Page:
Americans want their electricity cheap, reliable and green, with 24/7 access 365 days a year. They also expect inexpensive water available, anytime, anywhere, even in the increasingly arid, sunbaked West.
Unfortunately, Americans’ desires clash with the reality of climate change.
With record-setting heatwaves, tornados, fires and cold spells becoming ever more commonplace, the power grid has grown less stable. When blackouts occur, especially on scorching or frigid days, the elderly are at risk, as are people in need of dialysis and other urgent medical services. Similarly, years of drought threaten the future economic growth and development of several western states and cities. In June, for instance, Arizona announced that it would halt new home construction in the area surrounding Phoenix because of a paucity of groundwater.
As the demand for electricity and water continues to soar along with the population, the need to conserve precious resources has never been greater. However, raising electricity and water prices when demand surges, say during a brutal heatwave, frustrates consumers, who accuse power and water companies of price gouging. Government mandated cutbacks often engender angry political backlashes.
Matthew Kahn, an economist at the USC Dornsife College of Letters, Arts and Sciences, and USC Viterbi’s Bhaskar Krishnamachari believe they have come up with a better approach to conservation by offering targeted financial incentives to the biggest electricity and water users. Machine learning algorithms would identify users most likely to significantly reduce their power and water consumption, based partly on their responses to past price hikes, while market forces would help determine the size of the incentives.
“We’re trying to use economic and engineering ideas to help us to adapt to climate change,” said Kahn, Provost Professor of Economics and Spatial Sciences.
Added Krishnamachari, Ming Hsieh Faculty Fellow in Electrical and Computer Engineering-Systems and professor of electrical and computer engineering and computer science: “What appeals to me is the fact that you’re not asking everybody to bear the brunt of higher energy or water prices, especially those that have the least resources. This is a more ethical and fair approach.”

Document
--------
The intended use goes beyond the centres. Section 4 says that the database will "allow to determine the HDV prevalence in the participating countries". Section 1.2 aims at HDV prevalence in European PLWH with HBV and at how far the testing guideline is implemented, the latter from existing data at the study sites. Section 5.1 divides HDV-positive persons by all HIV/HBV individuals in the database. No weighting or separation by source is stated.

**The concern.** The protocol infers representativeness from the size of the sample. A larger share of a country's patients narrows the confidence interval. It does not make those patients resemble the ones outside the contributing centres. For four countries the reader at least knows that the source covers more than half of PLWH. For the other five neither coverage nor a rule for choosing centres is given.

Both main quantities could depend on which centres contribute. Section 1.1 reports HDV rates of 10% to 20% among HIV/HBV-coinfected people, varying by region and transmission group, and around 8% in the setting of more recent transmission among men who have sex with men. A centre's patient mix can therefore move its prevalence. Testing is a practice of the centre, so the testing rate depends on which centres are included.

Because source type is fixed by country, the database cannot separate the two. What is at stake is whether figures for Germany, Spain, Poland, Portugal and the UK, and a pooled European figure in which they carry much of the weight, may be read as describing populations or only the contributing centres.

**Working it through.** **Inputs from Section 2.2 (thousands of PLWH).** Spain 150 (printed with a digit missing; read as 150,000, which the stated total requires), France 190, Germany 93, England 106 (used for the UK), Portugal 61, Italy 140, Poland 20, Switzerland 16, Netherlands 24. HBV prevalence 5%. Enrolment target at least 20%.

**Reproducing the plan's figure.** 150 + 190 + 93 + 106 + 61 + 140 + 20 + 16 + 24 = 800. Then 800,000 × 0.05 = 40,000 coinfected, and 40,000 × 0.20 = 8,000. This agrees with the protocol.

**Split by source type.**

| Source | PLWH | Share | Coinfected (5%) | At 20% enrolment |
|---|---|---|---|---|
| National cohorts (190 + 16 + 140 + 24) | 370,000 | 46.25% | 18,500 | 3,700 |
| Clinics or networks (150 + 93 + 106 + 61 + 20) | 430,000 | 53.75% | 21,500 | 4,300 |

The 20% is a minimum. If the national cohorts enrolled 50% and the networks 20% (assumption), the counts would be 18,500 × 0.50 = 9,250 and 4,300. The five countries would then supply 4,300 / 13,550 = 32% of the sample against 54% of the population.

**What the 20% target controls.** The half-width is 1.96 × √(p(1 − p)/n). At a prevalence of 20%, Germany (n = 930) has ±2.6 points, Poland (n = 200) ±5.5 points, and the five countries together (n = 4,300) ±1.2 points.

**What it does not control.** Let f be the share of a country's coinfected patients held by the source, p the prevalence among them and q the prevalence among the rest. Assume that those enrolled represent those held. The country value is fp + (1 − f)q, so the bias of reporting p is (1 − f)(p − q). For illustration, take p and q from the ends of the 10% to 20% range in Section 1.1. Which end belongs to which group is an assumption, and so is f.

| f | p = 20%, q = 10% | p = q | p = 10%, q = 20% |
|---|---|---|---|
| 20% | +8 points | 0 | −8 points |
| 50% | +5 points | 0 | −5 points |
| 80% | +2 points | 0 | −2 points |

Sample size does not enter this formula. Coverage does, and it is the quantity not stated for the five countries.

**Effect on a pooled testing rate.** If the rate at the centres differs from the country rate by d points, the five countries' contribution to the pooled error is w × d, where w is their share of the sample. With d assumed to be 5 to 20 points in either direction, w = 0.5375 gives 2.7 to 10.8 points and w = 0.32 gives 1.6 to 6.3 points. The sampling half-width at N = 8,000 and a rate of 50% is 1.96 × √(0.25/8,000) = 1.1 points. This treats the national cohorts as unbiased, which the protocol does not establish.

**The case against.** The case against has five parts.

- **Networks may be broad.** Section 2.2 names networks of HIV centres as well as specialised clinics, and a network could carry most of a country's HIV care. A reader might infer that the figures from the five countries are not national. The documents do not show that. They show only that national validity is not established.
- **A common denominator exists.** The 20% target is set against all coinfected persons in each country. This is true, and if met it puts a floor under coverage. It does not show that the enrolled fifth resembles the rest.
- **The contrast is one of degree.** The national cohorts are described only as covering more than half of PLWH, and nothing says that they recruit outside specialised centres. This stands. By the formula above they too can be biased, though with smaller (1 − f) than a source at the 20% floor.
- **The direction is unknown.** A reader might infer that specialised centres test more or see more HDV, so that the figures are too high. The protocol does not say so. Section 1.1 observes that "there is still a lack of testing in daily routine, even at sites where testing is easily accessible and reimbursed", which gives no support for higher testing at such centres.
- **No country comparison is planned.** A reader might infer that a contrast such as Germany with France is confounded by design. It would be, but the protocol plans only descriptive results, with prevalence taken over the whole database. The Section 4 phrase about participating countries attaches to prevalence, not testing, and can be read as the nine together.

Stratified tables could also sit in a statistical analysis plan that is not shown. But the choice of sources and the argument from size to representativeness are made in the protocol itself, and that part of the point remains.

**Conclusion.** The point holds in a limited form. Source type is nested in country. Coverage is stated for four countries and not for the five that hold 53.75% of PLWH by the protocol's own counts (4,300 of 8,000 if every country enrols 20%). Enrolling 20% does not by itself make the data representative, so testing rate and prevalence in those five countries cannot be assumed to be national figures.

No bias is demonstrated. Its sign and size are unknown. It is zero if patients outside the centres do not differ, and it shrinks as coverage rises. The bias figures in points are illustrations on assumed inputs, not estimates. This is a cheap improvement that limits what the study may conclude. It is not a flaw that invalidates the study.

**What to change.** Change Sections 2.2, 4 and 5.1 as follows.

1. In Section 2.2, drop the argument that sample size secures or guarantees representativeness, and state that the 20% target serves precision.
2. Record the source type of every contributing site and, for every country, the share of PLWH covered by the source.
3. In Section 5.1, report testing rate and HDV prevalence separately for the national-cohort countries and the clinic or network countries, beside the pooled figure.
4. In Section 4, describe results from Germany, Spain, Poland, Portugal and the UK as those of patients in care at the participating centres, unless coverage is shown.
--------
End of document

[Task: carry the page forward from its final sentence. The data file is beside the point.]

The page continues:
Keeping the lights on
Climate change has made it difficult for utility companies to consistently provide reliable power. In other words, it’s harder than ever to keep the lights on. Extreme weather, such as heat waves and wildfires that knock out transmission lines, accounted for more than 80% of reported major outages in the U.S. between 2000 through 2021, according to a report by the nonprofit research organization Climate Central.
To reduce energy demand and encourage conservation, Kahn and Krishnamachari suggest offering money to big users, such as larger companies, that would agree to pay extremely high energy rates during the 15 or 20 days of peak power demand.
Knowing that they would face exorbitant prices two to three weeks a year might spur them to invest in conservation measures to reduce their overall annual energy costs, including insulation, energy-efficient appliances and solar panels, Kahn said.
“Bhaskar and I are focused on the very largest consumers of power who, we think, have more fat in their energy diet and energy inefficiencies in their homes that they would root out if they face these higher price points,” he said.